Mexico was a much more poverty-stricken country than Scotland in the 1930s, and yet the Mexicans produced the great painter and revolutionary socialist, Diego Rivera. In producing magnificent murals of scenes from Mexican history – of the bitter and bloody struggles of the peasants and workers – Rivera became one of the great painters of the twentieth century. But there were two concrete reasons for the emergence of Diego Rivera. In the first place, there was a long tradition of painting murals in Mexico long before this all-round, multi-talented, almost renaissance man, came on the scene. Secondly, he could not have achieved what he did without the moral, spiritual and financial support of the workers’ movement in Mexico and America. Furthermore, the crucial importance of socialist institutions and a supportive culture did not detract from – or belittle – Rivera’s genius.
To the best of my knowledge Hugh MacDiarmid and Diego Rivera never met or corresponded with each other. Yet they both understood the revolutionary role of art, culture and poetry in the struggle for democracy, justice and socialism. In explaining the connection between the workers’ struggle for better material conditions and culture, Walter Benjamin, the German socialist and victim of fascism, wrote: ‘The class struggle, which is always present to a historian influenced by Marx, is a fight for the crude material things without which no refined and spiritual things could exist’.6 And yet Benjamin fought as few socialists have fought for an appreciation of the finer spiritual things in life.
A major reason for the absence of a Scottish Diego Rivera was the terrible mass unemployment, poverty, malnutrition, deprivation and ill-health. As socialists have always argued, the imaginative faculty depends on a reasonable material and spiritual environment. In 1938 Hugh MacDiarmid also wrote about ‘the disproportionately terrible social and economic conditions of Scotland compared with England and of the absolute needlessness of anything of the sort’.7 Capitalism was always more harsh, rapacious and brutal in Scotland than in England. Because they existed within a much poorer country, the Scots were more preoccupied with a struggle for the crude material things.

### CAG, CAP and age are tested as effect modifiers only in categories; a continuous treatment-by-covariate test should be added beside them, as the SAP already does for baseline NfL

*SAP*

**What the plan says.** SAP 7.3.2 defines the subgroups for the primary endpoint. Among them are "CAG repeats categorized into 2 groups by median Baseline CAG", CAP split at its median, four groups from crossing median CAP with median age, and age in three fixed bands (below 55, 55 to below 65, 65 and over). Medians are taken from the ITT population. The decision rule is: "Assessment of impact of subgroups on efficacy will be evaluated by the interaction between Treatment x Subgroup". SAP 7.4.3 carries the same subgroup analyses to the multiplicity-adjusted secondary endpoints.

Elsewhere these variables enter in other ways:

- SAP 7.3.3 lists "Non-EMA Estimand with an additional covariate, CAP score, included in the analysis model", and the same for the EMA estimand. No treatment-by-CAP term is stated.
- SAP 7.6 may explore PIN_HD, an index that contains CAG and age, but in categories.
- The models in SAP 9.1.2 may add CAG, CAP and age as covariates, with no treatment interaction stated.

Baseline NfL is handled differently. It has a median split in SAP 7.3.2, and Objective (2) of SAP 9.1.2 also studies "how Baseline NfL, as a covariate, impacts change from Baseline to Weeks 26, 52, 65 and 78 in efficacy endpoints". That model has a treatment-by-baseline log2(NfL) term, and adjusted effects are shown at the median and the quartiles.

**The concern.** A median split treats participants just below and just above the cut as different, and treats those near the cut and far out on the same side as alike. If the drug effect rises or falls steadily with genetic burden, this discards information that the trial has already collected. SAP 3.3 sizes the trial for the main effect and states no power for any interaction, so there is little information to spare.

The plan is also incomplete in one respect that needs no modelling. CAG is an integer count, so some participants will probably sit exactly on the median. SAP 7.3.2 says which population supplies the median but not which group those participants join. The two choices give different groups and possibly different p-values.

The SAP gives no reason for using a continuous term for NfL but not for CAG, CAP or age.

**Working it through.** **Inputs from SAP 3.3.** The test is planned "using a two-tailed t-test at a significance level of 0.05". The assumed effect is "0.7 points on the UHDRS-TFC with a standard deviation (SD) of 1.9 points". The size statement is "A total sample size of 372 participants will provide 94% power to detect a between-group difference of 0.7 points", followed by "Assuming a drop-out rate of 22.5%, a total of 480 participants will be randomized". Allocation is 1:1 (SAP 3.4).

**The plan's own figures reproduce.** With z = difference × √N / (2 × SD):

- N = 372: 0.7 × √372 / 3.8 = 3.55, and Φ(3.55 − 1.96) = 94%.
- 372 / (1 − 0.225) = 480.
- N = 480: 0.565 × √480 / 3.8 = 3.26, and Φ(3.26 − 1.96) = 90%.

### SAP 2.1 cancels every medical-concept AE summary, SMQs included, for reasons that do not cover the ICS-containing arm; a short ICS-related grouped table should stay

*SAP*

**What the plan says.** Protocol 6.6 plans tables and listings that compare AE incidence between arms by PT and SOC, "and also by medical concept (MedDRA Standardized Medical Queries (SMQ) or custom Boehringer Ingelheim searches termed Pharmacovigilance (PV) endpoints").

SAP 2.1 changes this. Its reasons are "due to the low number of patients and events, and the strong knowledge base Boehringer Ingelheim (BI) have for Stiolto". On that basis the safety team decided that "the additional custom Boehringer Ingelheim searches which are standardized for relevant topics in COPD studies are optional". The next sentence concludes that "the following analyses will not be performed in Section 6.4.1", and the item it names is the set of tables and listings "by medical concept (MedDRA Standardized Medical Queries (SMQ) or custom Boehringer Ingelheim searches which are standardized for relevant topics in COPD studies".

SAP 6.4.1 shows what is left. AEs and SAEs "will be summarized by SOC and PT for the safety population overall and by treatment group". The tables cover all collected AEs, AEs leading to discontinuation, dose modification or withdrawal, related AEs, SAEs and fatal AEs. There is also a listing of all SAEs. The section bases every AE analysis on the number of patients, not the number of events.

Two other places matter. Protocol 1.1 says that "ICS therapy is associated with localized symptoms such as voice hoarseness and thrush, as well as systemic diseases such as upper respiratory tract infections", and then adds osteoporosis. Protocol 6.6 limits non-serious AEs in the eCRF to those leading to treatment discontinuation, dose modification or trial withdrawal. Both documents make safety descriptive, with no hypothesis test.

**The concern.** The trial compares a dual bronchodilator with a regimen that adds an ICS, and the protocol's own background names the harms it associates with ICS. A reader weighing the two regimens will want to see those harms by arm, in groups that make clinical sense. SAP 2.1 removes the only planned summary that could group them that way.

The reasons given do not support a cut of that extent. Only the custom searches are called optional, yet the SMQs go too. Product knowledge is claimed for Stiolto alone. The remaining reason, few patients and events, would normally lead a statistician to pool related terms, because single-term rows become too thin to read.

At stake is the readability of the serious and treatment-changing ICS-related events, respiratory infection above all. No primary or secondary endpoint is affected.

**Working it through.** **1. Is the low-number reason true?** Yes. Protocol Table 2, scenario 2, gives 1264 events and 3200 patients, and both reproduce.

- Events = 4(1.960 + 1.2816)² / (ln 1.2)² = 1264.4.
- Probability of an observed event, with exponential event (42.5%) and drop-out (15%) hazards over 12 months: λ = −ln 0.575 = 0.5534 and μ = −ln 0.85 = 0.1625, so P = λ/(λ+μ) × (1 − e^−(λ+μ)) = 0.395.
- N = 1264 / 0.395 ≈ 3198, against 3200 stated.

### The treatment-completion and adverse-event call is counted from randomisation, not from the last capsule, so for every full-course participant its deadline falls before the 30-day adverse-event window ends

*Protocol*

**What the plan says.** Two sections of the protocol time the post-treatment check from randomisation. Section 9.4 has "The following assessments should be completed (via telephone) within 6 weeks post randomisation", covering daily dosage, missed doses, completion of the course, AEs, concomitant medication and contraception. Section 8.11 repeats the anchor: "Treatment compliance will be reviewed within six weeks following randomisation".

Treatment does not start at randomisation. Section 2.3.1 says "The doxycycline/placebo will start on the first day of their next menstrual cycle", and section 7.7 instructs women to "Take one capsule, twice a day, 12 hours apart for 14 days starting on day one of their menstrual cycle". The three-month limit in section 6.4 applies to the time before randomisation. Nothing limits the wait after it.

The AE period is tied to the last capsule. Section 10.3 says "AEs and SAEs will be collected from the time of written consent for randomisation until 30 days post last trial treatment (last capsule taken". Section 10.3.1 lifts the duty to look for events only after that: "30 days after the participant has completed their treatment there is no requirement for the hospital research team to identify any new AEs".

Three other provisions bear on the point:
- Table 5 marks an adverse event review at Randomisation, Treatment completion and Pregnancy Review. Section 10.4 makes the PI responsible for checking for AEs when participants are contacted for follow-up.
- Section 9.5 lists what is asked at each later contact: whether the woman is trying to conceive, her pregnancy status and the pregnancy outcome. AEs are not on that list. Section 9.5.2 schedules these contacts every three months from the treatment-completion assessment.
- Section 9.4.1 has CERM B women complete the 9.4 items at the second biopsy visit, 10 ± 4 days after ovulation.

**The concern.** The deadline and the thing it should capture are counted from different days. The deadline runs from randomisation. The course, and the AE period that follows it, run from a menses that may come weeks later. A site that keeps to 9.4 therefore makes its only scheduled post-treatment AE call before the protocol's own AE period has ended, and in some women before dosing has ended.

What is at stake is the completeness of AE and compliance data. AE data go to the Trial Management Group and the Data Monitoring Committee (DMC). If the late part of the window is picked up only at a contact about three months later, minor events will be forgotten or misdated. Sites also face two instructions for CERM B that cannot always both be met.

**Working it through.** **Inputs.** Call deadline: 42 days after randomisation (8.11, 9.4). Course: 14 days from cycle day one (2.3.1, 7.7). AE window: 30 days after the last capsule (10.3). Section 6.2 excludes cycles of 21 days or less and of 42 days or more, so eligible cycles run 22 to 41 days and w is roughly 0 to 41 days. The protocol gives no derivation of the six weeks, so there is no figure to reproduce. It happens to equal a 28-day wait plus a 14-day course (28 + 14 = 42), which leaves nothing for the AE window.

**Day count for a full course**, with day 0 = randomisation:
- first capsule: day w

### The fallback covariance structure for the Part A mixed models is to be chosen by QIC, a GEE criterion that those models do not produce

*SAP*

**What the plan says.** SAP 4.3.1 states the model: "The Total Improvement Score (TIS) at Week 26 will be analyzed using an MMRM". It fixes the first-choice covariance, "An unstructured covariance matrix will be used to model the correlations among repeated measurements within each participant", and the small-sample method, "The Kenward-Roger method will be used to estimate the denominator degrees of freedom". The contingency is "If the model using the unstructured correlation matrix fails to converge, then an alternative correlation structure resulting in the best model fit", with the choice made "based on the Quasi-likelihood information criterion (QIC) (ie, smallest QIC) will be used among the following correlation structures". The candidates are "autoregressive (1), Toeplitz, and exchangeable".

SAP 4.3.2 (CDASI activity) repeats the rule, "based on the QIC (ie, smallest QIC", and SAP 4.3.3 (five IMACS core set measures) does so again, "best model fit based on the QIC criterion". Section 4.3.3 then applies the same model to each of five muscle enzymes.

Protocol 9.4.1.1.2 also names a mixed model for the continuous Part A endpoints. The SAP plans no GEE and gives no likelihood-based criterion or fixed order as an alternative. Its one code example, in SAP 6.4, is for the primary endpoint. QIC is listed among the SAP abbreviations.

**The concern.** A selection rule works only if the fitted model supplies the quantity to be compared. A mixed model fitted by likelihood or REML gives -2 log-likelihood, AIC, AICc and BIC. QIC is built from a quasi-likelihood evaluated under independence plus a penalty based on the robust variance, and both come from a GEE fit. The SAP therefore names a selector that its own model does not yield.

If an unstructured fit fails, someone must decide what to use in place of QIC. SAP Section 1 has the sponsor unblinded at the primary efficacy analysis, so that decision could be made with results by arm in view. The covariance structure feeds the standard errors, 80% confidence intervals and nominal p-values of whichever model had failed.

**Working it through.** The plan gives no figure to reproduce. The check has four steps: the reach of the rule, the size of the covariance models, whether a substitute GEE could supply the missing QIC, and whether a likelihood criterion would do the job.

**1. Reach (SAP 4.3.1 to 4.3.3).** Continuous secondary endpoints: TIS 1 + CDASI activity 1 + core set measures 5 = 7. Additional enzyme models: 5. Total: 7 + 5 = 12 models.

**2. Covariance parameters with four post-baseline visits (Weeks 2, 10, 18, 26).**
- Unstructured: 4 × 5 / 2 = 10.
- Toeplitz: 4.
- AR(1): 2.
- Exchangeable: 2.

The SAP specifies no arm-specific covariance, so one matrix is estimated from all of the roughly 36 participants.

By the 1930s the first serious stirrings of working-class and socialist activity in drama and music were evident in Glasgow. The philistine bourgeoisie in Glasgow were much more interested in making profits and arms and in encouraging the dictators in Italy, Spain and Germany than in assisting artists, poets or prophets. Those who tried to make a living by writing novels or biographies had a very tough time; and the poverty-haunted Grassic Gibbon depended on Americans to buy the novels in which he portrayed working-class Scotland. But Gibbon did at least stimulate the middle-class dunces in Aberdeen to coin one immortal phrase: ‘Him write a book. I kent his faither’.
The cultural chaos that Hugh MacDiarmid saw in Glasgow in the 1930s has now gone; and it has been replaced by a socialist- inspired cultural revival, a resurgence and a vitality in historiography, poetry, literature, drama, the cinema, painting and the arts. Modern capitalism is coming to an end in the Western world; and the working classes from Nicaragua to Scotland are displaying a new self-confidence despite the brutality of the Thatchers and the Reagans. As Grassic Gibbon said in one of the last essays he wrote before his death in 1934: ‘Towards the culmination of a civilisation the arts, so far from decaying, always reach their greatest efflorescence’.8
Pat Lally, the leader of the Glasgow District Council, has described Ken Currie’s mural history as a major work of popular art. Moreover, this major work of popular art does not just represent a comparatively new and major talent in Scottish painting, although it does that vividly, graphically and visually in a permanent form. It is also a much deeper national expression of the forces of change and the voices of revolt against philistine money-grubbing at the expense of human dignity, creativity, curiosity, individual vitality and autonomy.
The good book tells us that ‘where there is no vision, the people perish’. Yet despite the Scots’ historic deficiences in music, drama and the pictorial arts, the Scots portrayed in Ken Currie’s mural history of Glasgow did not lack vision. The vision was there in the speeches, writings and agitations of Thomas Muir of Huntershill, in the struggles of the Black weaver, Mathew Bogie, who was one of the leaders of the Radical War of 1820, and in the superb pedagogy of ‘the great John MacLean’. And in our own times, the vision of a better society was seen in the UCS sit-in.
When I had the privilege of living in the home of Eugene V. Debs, the great American socialist described by Guy Aldred as ‘America’s vision-maker’, in Terre Haute, Indiana, in 1980,1 encountered and enjoyed the murals dedicated to Debs’ fruitful life of struggle for justice and socialism. But Ken Currie has not just portrayed the lives of great individuals. He has, in fact, portrayed the lives and struggles of the working class in Glasgow – a magnificent class in a magnificent City – over a period of two hundred years.
To appreciate the unique scale and scope of Ken Currie’s artistic achievement and vision from a socialist perspective, we must yet again glance at what Walter Benjamin, the German authority on art and culture, had to say about the most important aspect of developing socialist images of the world around us:
Not man or men but the struggling, oppressed class itself is the
depository of historical knowledge. In Marx it appears as the last enslaved class, as the avenger that completes the liberation in the name of generations of the downtrodden.